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Nada Y. Kalaany, PhD

Assistant Professor, Department of Pediatrics, Harvard Medical School

Associate in Medicine, Medicine/Endocrinology, Boston Children's Hospital

Contact Info

Nada Kalaany
Boston Children's Hospital
3 Blackfan Circle
Boston, MA, 02115
Mailstop: CLS-16067
Phone: 617-919-4896
Fax: 617-730-0856
nada.kalaany@childrens.harvard.edu

Assistant

Meghan Foster
Program Coordinator
Endocrinology/Center for Basic and Translational Obesity Research
Boston Children's Hospital
3 Blackfan Circle
CLS-16065.1
Boston, MA, 02115
Phone: 617-919-2133
Fax: 617-730-0856
meghan.foster@childrens.harvard.edu

DF/HCC Program Affiliation

Gastrointestinal Malignancies

Lab Website

Nada Kalaany Faculty Page

Research Abstract

The goal of our laboratory is to identify the mechanisms underlying the association of obesity/type2 diabetes and cancer.
Evidence for a robust correlation between systemic metabolism and cancer incidence and progression has been accumulating for over a century. Indeed, the anti-tumorigenic effects of dietary restriction that are known to delay cancer incidence and decrease tumor growth in laboratory rodents, have been recognized since the early 1900s. Moreover, the last quarter of the twentieth century has witnessed a worldwide epidemic surge of obesity and its associated metabolic syndrome (dyslipidemia, hypertension, hyperglycemia, insulin resistance and type2 diabetes). Recent epidemiological studies demonstrate a linear correlation between the observed increase in obesity as well as type2 diabetes and mortality from cancers of a wide variety of tissues. This correlation has been estimated to account, in the United States, for 14% and 20% of all deaths from cancer in men and women, respectively.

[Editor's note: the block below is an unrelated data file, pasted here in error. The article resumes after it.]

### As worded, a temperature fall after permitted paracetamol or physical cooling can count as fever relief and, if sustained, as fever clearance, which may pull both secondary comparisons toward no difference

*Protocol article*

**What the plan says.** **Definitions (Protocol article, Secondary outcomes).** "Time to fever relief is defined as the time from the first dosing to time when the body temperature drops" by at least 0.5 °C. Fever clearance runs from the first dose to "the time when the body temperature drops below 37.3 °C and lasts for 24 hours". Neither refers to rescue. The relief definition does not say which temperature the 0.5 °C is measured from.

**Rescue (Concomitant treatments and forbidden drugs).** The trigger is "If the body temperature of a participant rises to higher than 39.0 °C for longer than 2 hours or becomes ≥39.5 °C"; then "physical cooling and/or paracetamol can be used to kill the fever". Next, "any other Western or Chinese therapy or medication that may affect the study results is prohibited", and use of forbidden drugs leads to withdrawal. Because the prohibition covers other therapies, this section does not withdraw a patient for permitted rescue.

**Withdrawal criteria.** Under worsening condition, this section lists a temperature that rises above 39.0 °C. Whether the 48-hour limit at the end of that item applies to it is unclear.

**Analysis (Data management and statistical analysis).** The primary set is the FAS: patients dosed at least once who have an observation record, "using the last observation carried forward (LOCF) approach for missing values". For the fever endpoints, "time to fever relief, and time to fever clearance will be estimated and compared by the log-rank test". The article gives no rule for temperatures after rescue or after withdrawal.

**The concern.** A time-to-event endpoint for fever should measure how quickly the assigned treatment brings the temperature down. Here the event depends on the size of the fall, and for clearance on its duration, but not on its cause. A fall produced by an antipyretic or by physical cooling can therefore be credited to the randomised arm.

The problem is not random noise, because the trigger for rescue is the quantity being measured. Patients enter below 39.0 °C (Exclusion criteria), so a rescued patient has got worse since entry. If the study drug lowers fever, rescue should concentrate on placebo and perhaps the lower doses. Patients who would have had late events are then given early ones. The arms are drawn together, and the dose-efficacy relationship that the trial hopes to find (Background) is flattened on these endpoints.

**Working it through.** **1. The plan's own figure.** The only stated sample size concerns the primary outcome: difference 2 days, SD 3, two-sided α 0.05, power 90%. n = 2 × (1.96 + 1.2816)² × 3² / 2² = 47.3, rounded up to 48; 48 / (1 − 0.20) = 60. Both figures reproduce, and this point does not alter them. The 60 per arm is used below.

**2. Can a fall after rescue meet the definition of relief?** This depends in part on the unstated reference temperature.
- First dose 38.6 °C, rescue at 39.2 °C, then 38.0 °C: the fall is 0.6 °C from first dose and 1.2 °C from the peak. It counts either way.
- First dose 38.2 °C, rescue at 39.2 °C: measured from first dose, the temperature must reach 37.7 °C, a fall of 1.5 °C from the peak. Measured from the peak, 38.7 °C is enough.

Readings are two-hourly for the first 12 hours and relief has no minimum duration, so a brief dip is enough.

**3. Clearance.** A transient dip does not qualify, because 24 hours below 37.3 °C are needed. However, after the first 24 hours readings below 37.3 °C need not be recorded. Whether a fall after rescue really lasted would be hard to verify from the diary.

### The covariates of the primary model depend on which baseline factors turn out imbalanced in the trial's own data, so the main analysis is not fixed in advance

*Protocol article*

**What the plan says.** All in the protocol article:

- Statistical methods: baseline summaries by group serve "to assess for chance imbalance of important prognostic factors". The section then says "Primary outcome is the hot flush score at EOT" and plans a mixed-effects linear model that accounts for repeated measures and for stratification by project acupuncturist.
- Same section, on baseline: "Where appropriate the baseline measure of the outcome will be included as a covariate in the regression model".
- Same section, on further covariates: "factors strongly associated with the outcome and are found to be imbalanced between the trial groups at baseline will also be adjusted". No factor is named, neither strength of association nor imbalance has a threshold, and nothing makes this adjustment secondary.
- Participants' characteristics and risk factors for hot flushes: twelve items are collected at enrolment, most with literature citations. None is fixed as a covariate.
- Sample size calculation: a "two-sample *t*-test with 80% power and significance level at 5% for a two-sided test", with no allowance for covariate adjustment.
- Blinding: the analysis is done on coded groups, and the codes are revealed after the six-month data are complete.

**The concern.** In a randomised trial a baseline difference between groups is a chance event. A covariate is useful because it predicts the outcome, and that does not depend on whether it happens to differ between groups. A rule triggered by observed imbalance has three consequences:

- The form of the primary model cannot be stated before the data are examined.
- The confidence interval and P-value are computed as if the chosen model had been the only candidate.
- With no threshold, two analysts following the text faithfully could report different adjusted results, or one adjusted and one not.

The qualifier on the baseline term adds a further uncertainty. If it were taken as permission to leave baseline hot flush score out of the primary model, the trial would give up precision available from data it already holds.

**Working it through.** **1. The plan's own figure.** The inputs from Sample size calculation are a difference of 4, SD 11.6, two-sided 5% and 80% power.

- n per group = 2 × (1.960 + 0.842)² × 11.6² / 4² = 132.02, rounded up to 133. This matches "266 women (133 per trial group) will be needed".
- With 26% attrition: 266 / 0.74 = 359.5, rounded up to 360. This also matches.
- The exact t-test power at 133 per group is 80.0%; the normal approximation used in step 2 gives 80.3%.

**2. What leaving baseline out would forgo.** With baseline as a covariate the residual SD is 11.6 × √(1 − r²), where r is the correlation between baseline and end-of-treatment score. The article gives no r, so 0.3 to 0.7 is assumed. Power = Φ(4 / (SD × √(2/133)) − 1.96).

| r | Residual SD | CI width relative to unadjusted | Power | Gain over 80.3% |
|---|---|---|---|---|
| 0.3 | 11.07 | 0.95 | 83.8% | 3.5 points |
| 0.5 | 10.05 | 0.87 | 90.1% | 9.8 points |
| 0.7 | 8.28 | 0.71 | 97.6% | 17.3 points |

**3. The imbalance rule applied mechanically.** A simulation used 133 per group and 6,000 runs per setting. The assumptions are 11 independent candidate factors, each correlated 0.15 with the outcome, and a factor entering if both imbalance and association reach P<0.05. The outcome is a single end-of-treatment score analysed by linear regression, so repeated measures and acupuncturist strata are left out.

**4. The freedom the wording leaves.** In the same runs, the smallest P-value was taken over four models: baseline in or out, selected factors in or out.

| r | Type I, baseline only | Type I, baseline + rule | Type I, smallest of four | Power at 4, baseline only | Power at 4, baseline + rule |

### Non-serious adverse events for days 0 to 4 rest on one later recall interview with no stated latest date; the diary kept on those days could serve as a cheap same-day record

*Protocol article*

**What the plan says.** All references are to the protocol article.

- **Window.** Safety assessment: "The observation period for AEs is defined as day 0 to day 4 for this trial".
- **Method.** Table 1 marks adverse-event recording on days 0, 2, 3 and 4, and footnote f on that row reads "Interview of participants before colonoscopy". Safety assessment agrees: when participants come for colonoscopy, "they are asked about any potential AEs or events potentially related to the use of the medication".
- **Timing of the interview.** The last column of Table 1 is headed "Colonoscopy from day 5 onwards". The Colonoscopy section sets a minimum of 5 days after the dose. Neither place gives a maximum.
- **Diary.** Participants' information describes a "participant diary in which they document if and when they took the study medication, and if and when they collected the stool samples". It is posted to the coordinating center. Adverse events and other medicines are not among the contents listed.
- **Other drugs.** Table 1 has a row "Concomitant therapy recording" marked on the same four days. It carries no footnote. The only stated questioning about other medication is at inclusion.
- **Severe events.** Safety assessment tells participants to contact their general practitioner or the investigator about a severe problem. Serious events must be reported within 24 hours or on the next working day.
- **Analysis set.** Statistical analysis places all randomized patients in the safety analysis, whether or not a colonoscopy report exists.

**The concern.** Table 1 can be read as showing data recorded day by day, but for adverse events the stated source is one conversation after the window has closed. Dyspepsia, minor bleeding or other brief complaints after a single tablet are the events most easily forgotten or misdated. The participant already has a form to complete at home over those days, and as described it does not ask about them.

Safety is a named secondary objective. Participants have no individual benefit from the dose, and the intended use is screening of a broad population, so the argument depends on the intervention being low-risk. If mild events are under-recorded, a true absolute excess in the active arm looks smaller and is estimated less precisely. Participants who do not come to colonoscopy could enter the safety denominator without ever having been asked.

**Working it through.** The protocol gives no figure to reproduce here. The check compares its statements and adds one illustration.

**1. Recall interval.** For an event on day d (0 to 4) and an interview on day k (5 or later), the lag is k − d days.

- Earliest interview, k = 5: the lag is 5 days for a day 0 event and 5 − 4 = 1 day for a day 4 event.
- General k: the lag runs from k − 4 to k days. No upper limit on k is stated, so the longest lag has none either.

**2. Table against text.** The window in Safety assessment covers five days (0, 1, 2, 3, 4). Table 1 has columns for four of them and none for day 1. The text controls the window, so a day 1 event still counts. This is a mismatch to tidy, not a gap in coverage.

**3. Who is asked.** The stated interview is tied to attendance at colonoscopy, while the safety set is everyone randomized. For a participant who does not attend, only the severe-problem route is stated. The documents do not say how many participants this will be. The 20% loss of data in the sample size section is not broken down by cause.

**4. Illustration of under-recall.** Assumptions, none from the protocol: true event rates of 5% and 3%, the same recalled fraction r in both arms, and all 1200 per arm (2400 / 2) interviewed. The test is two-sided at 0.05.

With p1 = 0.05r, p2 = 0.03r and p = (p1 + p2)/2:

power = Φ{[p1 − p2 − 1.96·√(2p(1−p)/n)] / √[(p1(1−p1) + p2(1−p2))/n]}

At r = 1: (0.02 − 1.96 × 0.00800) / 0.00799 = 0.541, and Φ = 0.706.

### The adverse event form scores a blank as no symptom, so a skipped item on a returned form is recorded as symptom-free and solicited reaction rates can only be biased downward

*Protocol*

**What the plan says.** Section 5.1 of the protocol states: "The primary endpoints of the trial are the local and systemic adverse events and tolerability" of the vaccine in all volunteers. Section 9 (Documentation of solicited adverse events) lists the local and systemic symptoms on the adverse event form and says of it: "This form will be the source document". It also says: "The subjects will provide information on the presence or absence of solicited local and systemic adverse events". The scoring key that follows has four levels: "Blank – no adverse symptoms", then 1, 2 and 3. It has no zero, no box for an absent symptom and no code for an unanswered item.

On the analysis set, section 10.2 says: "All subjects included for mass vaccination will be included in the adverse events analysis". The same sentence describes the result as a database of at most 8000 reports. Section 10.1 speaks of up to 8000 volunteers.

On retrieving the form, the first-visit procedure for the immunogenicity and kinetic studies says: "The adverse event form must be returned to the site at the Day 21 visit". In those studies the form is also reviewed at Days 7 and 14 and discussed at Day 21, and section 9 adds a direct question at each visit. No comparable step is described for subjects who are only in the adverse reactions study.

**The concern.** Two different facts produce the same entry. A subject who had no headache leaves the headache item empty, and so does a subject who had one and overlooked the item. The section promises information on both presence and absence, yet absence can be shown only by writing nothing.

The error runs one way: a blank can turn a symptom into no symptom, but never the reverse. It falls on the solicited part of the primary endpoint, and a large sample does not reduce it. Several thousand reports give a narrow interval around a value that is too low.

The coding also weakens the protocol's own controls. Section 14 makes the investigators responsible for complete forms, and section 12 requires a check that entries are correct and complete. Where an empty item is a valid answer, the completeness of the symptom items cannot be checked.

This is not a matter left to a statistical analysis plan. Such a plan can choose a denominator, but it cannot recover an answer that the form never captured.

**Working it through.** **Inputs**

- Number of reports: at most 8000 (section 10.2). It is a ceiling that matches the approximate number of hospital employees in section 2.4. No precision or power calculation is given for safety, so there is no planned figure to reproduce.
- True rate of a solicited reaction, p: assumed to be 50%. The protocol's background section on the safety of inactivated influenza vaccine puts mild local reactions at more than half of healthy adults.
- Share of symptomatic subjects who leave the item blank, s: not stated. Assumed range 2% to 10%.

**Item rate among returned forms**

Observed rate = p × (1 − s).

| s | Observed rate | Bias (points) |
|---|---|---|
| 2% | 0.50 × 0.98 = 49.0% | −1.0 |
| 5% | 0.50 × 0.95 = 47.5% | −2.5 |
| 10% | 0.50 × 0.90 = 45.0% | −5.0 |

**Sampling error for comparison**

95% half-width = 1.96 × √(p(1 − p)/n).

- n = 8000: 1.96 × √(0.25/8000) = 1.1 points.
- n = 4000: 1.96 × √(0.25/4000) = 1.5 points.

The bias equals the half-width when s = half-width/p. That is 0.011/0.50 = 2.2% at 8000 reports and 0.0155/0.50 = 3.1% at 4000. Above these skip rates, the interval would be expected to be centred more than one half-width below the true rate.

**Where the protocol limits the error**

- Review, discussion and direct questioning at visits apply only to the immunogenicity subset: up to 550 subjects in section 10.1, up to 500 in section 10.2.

Our recent work has unveiled a key role for the PTEN/PI3K pathway in determining tumor sensitivity to dietary restriction at early stages of tumor formation. This signaling pathway, known to integrate extracellular hormonal/growth factor stimuli to regulate cell survival, proliferation, and motility, is frequently mutated in a broad array of human cancers and has therefore been extensively studied. However, the role of PTEN/PI3K pathway in modulating the response of tumors to body metabolism is just starting to emerge.

Our laboratory aims at understanding how signaling pathways, such as PI3K/PTEN, influence tumor initiation and maintenance in the context of obesity and its metabolic syndrome and whether such an effect can be exploited therapeutically.

Publications

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